May 26, 2010 Leave a comment
There are two assessments buyers make that can put you into nice-to-have status. First comparison: our insights vs. what they already know. I call this the invisible Vulcan mind meld. Decision makers invest in what they don’t already have. So the question buyers ask themselves is do you know something they don’t?
Must-have experts show the market that they have something not readily available. Many talented, nice-to-have folks focus on the clever title or analogy. Buyers see right through that. They are looking at the insight, the point you are making. The analogy, the story, and the cleverness make your point come alive. If your writing is better than your insights, you are a nice read but not worth reaching out to. If you give a speech and hear, “Hey, nice reminder of what I already knew,” you failed the invisible Vulcan mind meld and are in the nice-to-have category.
After passing that test, buyers make a second comparison: your high-end services vs. information they don’t have but can easily get from you. The second bias—all things being “good enough,” the low-cost or free route will prevail. Notice what I didn’t say: equal. Even if you are better than the free resources you provide, even when prospects have a budget, buyers want to make sure they are getting the best option for their money. So another question they ask is can they get your insights from other free sources such as your book or white papers on your website? Is that “good enough” help for them?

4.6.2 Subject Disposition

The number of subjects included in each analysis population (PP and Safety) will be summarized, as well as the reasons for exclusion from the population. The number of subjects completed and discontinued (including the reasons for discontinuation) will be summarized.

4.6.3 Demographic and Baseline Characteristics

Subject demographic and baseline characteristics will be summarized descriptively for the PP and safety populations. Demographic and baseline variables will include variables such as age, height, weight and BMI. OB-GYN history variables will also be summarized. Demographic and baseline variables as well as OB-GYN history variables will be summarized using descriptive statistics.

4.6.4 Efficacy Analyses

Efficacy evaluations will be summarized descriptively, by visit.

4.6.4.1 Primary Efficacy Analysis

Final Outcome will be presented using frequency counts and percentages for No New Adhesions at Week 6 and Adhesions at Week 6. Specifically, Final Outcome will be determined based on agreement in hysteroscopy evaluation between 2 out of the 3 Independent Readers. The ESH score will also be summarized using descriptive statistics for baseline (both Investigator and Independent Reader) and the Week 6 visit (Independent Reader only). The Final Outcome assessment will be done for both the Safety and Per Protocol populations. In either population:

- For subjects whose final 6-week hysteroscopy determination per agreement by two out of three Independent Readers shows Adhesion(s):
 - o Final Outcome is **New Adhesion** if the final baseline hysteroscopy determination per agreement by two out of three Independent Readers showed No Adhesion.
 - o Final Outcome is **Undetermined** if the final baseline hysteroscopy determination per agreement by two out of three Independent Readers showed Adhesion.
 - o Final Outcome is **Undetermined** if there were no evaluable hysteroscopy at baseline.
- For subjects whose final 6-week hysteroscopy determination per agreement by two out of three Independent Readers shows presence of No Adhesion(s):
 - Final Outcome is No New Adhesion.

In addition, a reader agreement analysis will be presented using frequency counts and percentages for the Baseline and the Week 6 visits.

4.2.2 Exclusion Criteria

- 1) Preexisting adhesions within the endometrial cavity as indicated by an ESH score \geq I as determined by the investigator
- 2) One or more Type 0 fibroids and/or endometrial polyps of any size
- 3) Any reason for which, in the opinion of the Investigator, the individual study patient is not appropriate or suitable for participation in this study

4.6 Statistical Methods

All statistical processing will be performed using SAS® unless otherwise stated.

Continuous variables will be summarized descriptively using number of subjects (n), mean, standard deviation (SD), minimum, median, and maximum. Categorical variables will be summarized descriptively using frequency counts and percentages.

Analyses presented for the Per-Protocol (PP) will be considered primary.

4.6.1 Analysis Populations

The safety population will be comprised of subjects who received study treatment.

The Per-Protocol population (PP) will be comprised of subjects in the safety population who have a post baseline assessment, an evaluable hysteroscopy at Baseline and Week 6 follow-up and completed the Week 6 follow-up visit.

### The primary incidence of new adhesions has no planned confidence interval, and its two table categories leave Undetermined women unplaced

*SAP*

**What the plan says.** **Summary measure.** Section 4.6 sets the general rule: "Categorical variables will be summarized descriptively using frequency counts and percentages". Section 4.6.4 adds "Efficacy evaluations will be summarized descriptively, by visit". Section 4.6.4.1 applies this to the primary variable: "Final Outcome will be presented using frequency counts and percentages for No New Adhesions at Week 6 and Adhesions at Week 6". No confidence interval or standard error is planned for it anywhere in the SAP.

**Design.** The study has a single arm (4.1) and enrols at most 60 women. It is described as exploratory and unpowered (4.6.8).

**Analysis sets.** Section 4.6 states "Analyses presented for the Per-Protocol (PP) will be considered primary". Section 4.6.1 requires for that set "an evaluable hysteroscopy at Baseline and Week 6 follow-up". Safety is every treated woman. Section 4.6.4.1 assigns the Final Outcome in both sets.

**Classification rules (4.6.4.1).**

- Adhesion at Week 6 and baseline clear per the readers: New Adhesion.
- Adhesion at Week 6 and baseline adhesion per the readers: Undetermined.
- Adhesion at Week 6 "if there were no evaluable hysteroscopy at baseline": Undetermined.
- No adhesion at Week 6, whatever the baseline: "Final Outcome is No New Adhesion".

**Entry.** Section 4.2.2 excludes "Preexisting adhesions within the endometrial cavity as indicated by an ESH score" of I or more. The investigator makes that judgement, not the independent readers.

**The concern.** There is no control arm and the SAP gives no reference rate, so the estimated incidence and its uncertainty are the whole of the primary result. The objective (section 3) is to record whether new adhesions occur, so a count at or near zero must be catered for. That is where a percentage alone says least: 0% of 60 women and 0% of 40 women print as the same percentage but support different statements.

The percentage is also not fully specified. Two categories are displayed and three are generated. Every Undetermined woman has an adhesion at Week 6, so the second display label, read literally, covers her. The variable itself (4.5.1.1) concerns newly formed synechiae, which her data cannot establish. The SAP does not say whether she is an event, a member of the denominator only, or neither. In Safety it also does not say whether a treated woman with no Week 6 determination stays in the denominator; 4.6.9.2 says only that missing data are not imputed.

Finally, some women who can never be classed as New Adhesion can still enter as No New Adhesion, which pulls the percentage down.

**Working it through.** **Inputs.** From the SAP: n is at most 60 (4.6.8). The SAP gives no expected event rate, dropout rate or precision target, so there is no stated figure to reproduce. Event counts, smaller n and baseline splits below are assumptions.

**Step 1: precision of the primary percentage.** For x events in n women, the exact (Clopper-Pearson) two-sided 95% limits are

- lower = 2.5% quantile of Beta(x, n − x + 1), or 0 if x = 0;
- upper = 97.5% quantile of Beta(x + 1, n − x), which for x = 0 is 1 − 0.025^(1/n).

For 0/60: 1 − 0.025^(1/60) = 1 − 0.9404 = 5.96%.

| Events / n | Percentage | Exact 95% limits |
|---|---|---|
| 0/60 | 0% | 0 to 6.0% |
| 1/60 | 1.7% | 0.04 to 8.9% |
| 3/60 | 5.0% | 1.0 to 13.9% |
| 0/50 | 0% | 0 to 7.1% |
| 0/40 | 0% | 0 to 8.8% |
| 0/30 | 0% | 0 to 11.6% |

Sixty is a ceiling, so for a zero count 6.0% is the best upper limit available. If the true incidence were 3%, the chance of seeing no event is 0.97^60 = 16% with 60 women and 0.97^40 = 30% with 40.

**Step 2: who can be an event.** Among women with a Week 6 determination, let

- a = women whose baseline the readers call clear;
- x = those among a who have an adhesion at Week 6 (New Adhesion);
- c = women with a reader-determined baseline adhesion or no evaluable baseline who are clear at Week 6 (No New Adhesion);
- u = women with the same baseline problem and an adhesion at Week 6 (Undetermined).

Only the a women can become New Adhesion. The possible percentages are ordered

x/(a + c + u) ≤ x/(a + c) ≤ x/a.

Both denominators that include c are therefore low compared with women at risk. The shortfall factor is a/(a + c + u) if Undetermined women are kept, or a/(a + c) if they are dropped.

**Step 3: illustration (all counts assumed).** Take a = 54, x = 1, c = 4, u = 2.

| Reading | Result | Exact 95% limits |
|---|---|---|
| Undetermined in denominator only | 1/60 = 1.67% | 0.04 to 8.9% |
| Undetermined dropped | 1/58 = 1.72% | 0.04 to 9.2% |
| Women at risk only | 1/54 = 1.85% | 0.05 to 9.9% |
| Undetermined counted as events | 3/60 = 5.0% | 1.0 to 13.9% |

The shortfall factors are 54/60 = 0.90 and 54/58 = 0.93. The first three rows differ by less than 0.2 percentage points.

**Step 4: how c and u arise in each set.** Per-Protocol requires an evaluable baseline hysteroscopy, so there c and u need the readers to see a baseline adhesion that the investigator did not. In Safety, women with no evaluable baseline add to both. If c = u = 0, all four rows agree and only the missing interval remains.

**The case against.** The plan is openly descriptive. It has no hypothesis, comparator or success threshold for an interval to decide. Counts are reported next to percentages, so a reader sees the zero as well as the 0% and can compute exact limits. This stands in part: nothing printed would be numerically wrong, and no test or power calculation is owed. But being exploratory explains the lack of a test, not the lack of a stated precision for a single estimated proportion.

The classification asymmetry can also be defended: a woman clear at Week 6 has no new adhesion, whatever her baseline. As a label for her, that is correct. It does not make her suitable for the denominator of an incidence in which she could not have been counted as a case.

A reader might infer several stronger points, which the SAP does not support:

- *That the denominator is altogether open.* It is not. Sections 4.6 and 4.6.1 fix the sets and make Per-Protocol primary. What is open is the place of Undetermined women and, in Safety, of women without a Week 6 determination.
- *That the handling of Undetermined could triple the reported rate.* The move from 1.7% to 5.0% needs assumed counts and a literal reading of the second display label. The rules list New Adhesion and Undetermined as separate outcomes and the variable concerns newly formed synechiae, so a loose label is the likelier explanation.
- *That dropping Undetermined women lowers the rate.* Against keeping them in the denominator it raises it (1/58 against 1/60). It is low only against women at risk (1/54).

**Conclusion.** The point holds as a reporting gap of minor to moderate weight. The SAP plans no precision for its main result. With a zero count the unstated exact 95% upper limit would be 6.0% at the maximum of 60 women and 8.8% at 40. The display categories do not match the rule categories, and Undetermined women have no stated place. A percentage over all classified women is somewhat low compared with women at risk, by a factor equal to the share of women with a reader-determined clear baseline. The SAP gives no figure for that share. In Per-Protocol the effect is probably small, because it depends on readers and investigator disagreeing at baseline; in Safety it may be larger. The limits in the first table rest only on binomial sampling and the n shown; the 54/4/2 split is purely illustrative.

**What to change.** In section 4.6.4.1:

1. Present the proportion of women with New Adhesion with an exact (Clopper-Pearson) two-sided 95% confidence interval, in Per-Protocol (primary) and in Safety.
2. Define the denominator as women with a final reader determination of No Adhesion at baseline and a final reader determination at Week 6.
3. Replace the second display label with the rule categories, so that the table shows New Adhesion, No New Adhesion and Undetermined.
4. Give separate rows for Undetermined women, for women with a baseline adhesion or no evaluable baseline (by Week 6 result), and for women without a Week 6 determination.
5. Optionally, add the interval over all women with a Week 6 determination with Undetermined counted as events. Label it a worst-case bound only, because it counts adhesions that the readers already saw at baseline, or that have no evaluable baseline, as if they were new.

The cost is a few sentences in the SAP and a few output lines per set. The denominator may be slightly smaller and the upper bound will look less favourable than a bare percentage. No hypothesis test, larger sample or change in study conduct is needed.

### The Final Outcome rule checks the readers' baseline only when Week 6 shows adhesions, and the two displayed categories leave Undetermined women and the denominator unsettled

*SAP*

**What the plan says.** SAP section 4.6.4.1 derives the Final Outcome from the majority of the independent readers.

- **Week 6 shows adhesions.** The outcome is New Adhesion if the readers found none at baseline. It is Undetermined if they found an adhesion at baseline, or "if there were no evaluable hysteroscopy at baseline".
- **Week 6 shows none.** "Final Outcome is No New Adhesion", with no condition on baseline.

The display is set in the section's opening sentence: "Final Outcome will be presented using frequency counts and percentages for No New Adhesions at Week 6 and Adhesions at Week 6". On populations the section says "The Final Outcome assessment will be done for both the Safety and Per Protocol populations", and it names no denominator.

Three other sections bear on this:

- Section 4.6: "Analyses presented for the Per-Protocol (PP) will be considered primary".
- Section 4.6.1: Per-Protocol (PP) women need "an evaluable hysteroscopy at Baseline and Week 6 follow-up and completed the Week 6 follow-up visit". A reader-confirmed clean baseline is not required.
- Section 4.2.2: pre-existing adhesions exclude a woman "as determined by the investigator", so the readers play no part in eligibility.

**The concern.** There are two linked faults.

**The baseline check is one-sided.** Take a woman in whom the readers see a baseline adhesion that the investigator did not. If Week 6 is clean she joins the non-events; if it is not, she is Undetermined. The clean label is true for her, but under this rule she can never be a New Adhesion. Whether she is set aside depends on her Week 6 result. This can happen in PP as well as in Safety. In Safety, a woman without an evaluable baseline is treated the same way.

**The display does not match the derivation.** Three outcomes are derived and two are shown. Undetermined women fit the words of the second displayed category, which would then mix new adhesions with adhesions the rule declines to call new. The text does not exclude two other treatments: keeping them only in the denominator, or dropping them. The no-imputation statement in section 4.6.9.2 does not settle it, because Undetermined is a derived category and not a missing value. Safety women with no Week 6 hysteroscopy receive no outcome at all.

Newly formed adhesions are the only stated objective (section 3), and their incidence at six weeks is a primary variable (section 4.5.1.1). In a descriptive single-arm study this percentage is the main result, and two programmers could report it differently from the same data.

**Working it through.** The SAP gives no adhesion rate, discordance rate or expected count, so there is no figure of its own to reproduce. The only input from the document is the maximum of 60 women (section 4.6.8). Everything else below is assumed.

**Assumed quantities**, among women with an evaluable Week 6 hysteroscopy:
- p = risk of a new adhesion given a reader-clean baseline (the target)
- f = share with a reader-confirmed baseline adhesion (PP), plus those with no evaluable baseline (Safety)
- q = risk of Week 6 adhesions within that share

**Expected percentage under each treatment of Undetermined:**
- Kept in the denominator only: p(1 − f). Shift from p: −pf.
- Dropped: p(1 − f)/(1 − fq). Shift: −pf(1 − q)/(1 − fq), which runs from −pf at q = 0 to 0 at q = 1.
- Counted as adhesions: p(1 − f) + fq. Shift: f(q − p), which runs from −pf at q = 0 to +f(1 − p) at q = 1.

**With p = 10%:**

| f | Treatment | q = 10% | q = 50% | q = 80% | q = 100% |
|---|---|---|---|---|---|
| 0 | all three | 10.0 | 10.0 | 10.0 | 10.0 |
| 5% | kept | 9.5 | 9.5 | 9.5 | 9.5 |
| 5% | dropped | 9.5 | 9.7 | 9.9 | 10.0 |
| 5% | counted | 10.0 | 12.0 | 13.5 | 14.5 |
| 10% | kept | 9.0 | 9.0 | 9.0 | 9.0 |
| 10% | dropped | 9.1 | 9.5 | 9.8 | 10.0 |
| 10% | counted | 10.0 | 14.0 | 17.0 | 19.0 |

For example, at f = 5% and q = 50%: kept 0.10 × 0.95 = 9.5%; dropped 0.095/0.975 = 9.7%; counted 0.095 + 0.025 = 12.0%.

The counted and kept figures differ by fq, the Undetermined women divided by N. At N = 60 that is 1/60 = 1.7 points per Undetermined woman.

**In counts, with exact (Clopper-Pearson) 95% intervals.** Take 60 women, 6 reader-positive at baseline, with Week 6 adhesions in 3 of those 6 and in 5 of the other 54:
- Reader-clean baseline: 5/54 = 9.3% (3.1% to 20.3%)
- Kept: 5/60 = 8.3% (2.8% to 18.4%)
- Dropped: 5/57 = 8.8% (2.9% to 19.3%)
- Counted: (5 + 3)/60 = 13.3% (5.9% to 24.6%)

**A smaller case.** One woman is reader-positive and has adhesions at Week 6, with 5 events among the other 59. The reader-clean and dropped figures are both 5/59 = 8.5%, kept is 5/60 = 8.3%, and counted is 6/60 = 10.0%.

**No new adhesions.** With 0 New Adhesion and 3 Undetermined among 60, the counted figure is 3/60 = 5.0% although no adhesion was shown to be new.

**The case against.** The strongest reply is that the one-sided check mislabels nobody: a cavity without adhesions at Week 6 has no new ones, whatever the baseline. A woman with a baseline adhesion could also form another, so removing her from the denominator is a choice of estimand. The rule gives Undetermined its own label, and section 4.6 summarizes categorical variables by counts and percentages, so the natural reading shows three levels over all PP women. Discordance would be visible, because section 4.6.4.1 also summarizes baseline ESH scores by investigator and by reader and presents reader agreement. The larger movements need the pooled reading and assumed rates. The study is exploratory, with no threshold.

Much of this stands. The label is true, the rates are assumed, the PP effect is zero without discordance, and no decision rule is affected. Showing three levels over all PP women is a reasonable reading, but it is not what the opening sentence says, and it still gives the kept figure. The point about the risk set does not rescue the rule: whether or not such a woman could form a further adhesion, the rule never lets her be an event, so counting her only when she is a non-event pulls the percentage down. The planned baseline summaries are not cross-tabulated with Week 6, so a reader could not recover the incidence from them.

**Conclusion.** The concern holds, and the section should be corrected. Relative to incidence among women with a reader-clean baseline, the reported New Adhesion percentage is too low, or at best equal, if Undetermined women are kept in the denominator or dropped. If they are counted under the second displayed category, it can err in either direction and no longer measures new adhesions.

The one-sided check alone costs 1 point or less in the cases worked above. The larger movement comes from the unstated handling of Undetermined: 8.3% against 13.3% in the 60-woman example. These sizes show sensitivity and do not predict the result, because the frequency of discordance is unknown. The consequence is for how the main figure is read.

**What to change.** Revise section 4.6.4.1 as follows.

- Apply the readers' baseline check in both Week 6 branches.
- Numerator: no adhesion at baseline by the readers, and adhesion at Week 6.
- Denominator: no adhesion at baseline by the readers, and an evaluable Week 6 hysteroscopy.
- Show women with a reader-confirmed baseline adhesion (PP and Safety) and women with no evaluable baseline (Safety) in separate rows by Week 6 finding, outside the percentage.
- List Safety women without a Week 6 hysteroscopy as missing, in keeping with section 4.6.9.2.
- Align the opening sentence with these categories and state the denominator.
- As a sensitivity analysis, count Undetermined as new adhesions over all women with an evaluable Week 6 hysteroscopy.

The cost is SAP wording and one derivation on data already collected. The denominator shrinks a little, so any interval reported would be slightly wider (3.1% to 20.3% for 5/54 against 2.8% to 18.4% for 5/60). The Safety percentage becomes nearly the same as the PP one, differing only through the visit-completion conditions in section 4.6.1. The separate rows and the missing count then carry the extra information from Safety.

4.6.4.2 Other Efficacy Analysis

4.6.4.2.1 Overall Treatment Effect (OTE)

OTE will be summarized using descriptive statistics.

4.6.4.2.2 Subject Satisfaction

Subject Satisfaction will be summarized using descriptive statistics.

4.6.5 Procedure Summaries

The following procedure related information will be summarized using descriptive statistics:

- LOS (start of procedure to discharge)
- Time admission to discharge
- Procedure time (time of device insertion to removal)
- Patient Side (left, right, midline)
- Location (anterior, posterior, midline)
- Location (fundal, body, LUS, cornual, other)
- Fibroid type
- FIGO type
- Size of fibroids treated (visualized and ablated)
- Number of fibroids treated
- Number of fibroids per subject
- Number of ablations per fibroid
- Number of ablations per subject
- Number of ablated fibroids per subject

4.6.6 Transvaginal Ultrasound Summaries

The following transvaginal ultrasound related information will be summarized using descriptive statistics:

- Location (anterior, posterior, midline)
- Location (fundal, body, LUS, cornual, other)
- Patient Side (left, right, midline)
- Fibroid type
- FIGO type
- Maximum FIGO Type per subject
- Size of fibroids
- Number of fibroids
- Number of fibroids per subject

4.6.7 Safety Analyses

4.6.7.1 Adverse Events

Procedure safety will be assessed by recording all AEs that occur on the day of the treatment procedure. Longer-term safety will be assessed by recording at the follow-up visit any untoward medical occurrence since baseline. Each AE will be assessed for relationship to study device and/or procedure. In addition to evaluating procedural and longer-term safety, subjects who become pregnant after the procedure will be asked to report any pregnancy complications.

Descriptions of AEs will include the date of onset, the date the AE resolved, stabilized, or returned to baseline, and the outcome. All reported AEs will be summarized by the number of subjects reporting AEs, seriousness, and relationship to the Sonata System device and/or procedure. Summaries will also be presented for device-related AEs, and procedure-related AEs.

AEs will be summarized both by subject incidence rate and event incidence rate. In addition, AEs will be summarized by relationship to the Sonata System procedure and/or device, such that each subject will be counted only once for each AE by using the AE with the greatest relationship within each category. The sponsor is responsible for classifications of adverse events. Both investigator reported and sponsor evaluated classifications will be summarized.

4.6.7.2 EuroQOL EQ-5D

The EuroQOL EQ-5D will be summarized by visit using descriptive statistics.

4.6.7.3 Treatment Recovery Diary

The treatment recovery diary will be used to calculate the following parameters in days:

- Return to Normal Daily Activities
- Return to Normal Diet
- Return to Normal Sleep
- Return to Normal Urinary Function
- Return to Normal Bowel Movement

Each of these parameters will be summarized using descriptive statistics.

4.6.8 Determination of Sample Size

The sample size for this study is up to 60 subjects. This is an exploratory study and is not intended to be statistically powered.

This economy has created a lot of free and low-cost education. And it’s good stuff. A must-have expert provides high-quality content but always leaves the impression that “there’s more where that came from.” My favorite example of this strategy is Steven Levitt, co-author of Freakonomics. His way of thinking appeals to so many situations that folks can’t get enough of him. And yet everyone knows that if they want their situation examined, they have to pay him his fees.